Legion of BoomThe Seattle Seahawks’ success over the last three seasons has been predicated by their defense, the heart and soul of which is the vaunted Legion of Boom secondary. Heading into the Super Bowl, it was widely known that some members of the secondary were coming in a bit hobbled. Now, four days later, we’re finding out that “hobbled” is putting it kindly.

We knew that Richard Sherman had suffered an elbow injury in the NFC Championship Game, after he got caught between his own teammate (Earl Thomas) and a Green Bay Packer. Sherman played the rest of the game using only his right hand, and was officially diagnosed with a sprained elbow. Turns out that wasn’t the case, as Sherman may actually need Tommy John surgery to repair his ulnar collateral ligament (UCL). Sherman still played the entire Super Bowl, still tackling with his injured arm.

Two days before the Super Bowl, reports came out that safety Kam Chancellor had suffered a bone bruise, but was cleared to play. Kam definitely had a bone bruise, but he also had a torn MCL to go along with it. Then, there’s Earl Thomas, who suffered a separated shoulder against Green Bay and even went back to the locker room before finishing the game. He played through the Super Bowl with a far worse injury as well: a torn labrum. He underwent surgery today and will be sidelined for 6-8 months.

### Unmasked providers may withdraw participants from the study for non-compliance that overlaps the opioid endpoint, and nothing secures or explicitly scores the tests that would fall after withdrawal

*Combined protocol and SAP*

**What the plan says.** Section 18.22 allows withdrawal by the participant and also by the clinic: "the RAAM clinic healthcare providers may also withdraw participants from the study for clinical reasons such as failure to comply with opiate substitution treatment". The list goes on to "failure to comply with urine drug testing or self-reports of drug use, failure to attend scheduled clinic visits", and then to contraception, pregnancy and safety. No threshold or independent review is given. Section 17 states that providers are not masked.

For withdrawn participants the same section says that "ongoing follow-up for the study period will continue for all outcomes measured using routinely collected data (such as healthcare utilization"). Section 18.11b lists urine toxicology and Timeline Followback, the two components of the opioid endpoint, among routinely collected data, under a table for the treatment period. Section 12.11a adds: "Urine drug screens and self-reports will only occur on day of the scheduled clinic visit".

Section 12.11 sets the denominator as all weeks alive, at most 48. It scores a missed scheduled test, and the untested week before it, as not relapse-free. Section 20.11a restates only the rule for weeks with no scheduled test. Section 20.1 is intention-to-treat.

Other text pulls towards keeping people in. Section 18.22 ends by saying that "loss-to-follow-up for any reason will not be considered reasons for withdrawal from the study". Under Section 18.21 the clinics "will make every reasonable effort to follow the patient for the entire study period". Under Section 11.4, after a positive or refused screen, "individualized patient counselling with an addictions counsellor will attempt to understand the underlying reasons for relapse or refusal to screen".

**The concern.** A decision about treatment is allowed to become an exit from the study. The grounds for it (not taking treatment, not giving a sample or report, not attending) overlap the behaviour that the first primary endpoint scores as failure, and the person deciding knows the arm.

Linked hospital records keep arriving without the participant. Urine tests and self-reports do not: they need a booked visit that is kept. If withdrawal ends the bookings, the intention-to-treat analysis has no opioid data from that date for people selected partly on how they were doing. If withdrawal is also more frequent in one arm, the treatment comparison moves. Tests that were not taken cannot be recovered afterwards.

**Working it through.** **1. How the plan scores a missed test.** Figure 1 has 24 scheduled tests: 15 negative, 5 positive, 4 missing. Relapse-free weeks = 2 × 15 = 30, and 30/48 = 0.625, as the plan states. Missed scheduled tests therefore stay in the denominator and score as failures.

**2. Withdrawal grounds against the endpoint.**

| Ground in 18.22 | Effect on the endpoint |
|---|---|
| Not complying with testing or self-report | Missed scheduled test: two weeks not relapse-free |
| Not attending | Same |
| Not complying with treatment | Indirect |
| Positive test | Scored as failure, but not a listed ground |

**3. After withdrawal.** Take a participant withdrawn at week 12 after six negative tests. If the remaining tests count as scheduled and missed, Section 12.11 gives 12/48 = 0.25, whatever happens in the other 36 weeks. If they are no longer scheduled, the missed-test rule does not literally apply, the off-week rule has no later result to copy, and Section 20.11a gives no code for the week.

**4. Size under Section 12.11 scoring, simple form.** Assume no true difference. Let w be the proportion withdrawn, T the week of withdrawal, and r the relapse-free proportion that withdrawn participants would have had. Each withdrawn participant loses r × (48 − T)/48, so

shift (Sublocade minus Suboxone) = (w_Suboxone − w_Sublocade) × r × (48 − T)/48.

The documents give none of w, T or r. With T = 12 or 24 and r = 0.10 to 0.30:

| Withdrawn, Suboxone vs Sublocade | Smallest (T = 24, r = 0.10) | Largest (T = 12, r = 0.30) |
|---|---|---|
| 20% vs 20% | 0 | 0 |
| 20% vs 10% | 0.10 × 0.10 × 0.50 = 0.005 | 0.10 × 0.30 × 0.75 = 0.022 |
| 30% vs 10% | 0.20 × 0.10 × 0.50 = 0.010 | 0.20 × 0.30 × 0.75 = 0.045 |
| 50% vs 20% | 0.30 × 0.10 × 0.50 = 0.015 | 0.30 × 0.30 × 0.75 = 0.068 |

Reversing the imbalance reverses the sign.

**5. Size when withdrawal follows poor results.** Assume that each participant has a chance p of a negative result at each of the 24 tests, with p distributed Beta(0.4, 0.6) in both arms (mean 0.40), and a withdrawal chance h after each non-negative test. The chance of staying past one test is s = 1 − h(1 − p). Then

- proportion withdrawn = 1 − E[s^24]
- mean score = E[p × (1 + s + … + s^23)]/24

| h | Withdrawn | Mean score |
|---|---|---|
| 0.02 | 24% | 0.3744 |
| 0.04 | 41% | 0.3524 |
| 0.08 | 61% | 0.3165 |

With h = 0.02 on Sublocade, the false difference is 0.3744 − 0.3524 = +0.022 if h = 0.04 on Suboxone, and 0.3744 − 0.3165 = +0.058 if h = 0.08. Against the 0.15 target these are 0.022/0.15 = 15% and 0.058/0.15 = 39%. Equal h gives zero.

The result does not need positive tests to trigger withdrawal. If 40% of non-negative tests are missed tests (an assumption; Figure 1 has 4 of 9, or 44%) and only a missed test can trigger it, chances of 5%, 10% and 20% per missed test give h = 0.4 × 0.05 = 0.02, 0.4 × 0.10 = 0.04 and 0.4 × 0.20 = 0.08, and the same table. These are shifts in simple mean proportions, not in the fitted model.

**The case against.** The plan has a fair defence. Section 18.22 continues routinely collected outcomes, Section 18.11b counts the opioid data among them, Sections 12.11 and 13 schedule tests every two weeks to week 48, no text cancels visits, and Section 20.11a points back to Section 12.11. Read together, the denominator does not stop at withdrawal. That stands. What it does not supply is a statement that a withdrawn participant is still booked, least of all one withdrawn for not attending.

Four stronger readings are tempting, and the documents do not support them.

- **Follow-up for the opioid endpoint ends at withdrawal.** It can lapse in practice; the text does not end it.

Of course, we already know about the injuries suffered during the game. First, there was cornerback Jeremy Lane, who intercepted Tom Brady in the first quarter and was injured (in rather gruesome fashion) on the return. His day was over early with two compound fractures in his wrist. Meanwhile, the Seahawks’ pass rush was already at a disadvantage, even if they were already used to playing without Brandon Mebane and Jordan Hill. That meant it was up to Cliff Avril and Michael Bennett to work their magic against Brady. Unfortunately, Avril went out with a concussion, and whatever pass rush the Hawks were still getting completely dissipated, allowing Brady to throw on a secondary with about two human beings’ worth of working appendages.

Say what you will about the Seahawks, but you can’t say they’re not tough as nails.

[photo: Richard Mackson-USA TODAY Sports]